4. Conclusions

191.
For the reasons given above, the Tribunal concludes:

1. To allow the Respondent’s main objections to the Tribunal’s Competence in respect of the non-retroactivity of the BIT; and

2. To reject the objections to the Tribunal’s Competence with respect to the non-existence of an investment and the preclusion of the "fork-in-the-road" provision and consequently exercise its Competence over the Respondent’s alleged violations of the BIT by acts or omissions after the entry into force of the BIT.

III. MERITS

1. INTRODUCTION TO THE MERITS OF THE DISPUTE

192.
After conducting an exhaustive analysis of each of the arguments submitted by the Parties with respect to the matters on which it determined it had Competence, the Tribunal will refer here only to those arguments that it deems essential for determining the rights and obligations of the parties.
193.
The Tribunal believes that its conclusions on Competence indicated in paragraph 191 above in no way pre-judge the rights and obligations of each of the Parties with respect to the issues that do not fall under the Jurisdiction of the Tribunal, and on which the Tribunal will express no opinion in this Award.

a. Relevant Facts

194.
The Claimants, M.C.I. Power Group L.C. and New Turbine Inc., are companies incorporated in the United States of America. They maintain that they own and control Seacoast, a company established in 1922 under the laws of the State of Texas, originally controlled by Briggs-Cockerham LLC.
195.
Against the background of an energy crisis in Ecuador in 1995, on November 17, 1995 the INECEL signed a contract with Seacoast for the sale of electricity for a period of six months (Seacoast Contract). Seacoast agreed to install and operate two electrical power generation plants in Santa Elena and in Santo Domingo (Ecuador), and sell that energy to INECEL.
196.
On that same day, the parties signed a Memorandum of Clarification for the Execution of the Contract (Clarification Contract) relating to the scope of some of the clauses of the Seacoast Contract.
197.
After signing the Seacoast Contract, and for purposes of its execution, the owners of Seacoast decided to enter into a "joint venture" with three other American companies.
198.
The "joint venture" brought together the Claimants in this arbitral proceeding, M.C.I. Power Group L.C. (hereinafter called MCI), and New Turbine Inc., as well as Old Dominion Electric Cooperative (hereinafter ODEC). New Turbine at that time operated under the name Energy Services Inc. (hereinafter called ESI).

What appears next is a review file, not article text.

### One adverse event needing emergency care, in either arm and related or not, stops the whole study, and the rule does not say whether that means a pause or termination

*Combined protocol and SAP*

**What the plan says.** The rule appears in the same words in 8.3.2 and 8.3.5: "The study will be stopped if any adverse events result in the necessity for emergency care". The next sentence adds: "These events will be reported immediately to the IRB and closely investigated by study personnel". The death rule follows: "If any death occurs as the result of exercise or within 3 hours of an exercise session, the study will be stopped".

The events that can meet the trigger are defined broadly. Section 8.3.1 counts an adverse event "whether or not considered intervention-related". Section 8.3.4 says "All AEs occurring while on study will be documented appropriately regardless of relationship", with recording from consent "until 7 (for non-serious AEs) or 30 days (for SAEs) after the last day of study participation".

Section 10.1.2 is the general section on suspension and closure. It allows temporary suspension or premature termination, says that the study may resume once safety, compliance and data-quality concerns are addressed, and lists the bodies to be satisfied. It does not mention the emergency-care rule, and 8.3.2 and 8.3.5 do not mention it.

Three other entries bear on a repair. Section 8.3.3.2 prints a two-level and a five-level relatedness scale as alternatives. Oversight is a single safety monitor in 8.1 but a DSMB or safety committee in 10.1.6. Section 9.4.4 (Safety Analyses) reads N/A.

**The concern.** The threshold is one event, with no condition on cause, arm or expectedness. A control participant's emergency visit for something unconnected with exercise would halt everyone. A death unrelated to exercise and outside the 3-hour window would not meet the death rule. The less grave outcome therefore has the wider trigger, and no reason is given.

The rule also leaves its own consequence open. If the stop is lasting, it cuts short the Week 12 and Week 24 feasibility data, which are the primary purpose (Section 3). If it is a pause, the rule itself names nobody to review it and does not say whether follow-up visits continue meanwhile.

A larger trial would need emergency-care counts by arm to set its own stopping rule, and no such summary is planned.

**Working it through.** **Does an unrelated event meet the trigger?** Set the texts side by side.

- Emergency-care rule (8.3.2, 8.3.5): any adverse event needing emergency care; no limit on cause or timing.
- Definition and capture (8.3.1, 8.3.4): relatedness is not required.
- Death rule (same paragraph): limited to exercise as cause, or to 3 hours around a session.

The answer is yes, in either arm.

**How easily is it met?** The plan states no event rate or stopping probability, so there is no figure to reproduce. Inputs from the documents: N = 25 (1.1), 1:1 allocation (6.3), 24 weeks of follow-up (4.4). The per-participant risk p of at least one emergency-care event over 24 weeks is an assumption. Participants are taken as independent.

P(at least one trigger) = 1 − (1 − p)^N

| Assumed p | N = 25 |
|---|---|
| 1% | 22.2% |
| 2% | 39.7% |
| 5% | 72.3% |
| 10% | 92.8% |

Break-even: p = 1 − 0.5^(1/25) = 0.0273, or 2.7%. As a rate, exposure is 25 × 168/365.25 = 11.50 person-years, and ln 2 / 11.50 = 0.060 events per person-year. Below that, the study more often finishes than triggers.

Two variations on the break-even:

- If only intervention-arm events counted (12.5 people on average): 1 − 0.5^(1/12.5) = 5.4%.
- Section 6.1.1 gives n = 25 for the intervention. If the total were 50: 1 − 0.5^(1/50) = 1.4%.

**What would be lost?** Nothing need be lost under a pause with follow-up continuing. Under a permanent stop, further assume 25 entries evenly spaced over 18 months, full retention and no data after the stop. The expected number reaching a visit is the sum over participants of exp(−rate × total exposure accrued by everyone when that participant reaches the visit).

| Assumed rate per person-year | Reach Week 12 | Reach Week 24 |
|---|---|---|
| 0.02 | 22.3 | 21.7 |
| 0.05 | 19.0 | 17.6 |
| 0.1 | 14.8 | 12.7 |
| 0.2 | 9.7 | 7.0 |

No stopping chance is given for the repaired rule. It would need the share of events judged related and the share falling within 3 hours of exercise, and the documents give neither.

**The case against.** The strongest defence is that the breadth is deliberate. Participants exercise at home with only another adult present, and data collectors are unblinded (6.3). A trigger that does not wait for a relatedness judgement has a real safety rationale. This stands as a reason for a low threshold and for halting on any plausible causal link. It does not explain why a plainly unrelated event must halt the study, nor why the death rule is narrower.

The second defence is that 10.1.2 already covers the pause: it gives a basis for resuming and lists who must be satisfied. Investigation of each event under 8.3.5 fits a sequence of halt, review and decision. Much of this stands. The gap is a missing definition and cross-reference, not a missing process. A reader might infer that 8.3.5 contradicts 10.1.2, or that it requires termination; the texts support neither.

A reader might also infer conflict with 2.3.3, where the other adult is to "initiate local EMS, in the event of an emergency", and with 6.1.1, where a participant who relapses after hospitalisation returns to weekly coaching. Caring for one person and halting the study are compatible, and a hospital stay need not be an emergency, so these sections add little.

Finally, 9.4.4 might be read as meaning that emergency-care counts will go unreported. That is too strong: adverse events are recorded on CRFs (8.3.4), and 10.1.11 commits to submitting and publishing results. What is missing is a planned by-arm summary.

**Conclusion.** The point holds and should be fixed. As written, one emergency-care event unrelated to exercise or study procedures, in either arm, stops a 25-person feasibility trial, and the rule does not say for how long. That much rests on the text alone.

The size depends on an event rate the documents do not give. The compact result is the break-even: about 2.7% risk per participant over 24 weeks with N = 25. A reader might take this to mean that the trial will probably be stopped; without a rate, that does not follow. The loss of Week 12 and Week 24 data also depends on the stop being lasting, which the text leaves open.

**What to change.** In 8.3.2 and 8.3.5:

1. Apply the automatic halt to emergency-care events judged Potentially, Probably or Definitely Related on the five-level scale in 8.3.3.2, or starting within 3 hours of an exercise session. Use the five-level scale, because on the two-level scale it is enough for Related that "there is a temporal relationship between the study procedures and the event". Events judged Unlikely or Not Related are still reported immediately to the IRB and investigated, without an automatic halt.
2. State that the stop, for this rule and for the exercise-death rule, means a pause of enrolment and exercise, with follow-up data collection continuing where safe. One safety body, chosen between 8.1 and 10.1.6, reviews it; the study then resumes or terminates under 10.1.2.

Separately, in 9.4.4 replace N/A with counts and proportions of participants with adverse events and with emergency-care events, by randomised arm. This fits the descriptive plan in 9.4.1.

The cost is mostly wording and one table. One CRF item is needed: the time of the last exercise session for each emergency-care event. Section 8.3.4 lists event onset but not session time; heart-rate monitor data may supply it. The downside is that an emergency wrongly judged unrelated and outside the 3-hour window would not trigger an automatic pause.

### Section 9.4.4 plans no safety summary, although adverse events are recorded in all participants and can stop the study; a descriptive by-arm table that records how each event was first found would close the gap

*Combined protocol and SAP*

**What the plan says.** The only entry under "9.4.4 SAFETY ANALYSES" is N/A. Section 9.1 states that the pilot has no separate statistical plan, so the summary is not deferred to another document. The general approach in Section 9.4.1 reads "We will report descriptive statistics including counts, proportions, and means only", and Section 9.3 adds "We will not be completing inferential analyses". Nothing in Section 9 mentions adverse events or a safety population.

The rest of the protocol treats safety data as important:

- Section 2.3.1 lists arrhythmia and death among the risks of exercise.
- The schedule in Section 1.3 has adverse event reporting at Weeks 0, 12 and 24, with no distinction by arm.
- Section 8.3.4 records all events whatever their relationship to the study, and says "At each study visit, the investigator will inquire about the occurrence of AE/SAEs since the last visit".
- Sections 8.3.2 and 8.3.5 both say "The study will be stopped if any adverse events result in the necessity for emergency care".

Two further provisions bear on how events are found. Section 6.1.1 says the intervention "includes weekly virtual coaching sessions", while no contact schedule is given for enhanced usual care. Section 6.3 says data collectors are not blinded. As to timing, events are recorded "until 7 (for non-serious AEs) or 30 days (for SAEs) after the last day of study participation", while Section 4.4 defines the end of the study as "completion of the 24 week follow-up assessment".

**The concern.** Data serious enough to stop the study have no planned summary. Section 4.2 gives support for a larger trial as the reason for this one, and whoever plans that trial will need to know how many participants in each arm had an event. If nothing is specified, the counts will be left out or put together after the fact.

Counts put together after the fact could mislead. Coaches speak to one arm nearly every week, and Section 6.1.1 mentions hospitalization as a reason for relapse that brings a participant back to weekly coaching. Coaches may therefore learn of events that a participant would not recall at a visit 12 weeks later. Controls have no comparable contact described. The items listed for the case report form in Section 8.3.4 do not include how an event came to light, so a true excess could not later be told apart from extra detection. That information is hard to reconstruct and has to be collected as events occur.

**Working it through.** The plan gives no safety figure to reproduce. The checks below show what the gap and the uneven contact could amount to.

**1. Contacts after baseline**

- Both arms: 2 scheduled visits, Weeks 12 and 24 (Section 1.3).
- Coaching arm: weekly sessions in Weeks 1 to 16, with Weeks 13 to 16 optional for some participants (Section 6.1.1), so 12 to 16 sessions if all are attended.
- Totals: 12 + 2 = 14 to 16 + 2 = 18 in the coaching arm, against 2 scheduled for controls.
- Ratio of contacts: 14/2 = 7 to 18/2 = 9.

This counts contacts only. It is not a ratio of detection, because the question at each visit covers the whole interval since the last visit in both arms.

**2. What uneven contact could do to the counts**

199.
At the end of 1995, MCI, ESI, and ODEC, as investors in Seacoast, established two limited companies under the laws of the State of Virginia, identified collectively in the Claimant’s Memorial as Power Ventures. Power Ventures incorporated Power Services Ecuador Ecuapower Cia. Ltda (Ecuapower), as its subsidiary under the laws of Ecuador
200.
At the beginning of 1996, differences arose between the Parties herein with respect to the execution of the Seacoast Contract relating to the date of commencement, the duration of the contract, the payment for energy under the "Take or Pay’ modality, reimbursement for the cost of fuel, and the imposition of fines and penalties.
201.
On April 12, 1996 Seacoast suspended the operation of the two plants and delivery of power, invoking the non-payment by INECEL for invoiced amounts payable under the terms of the Seacoast Contract.
202.
On May 26, 1996 INECEL declared the Seacoast Contract to be terminated, alleging the expiration of the agreed term of six months.
203.
In June 1996, upon the original investors withdrawing from the "joint venture," Seacoast and Ecuapower continued under the joint control of MCI, ESI, and ODEC.
204.
On July 12, 1996, the Seacoast equity interests in power generation were transferred to Ecuapower.
205.
On July 31, 1996, Seacoast submitted a claim against INECEL to the Administrative Court of the District of Quito requesting approximately 25 million U.S. dollars for damages for breach of contract.
206.
On December 1, 1996, Seacoast’s accounts receivable were sold to MCI, ESI, and ODEC, with Seacoast retaining the responsibility to recover the amounts claimed against INECEL.
207.
On December 17, 1996, the shares of the MCI, ESI, and ODEC "joint venture" in Ecuapower were sold to a third party, the Anglo Energy Company.
208.
On January 24, 1997, INECEL and Ecuapower signed a contract for the provision of electrical power for three years.
209.
On April 7, 1997 the first meeting of the Liquidation Commission contemplated in the Seacoast Contract was held.
210.
In 1998, ODEC transferred all the rights and interest that it had in the "joint venture" to MCI and ESI, these latter companies remaining as the only owners of the accounts receivable and other claims of Seacoast against Ecuador.
211.
On February 8, 1999, the Superintendent of Companies by "Nota" Resolution. 99.1.2.1.00372 notified Seacoast of the revocation of its operating permit.
212.
On March 31, 1999, the meetings of the Liquidation Commission were considered terminated.
213.
On October 21, 1999 the Pichincha Civil Judge held that the claim submitted by Seacoast against INECEL was null and void.

b. The law applicable to the Merits of the issues raised

214.
The Claimants contend that the only law applicable in the present case is international law. They argue that the BIT includes an implicit agreement on the applicability of international law, and that the first part of Article 42(1) of the ICSID Convention must therefore be respected. They argue further that, if the Tribunal should consider that no such agreement exists, the force of the second part of Article 42(1) of the Convention is such that international law must be applied.
215.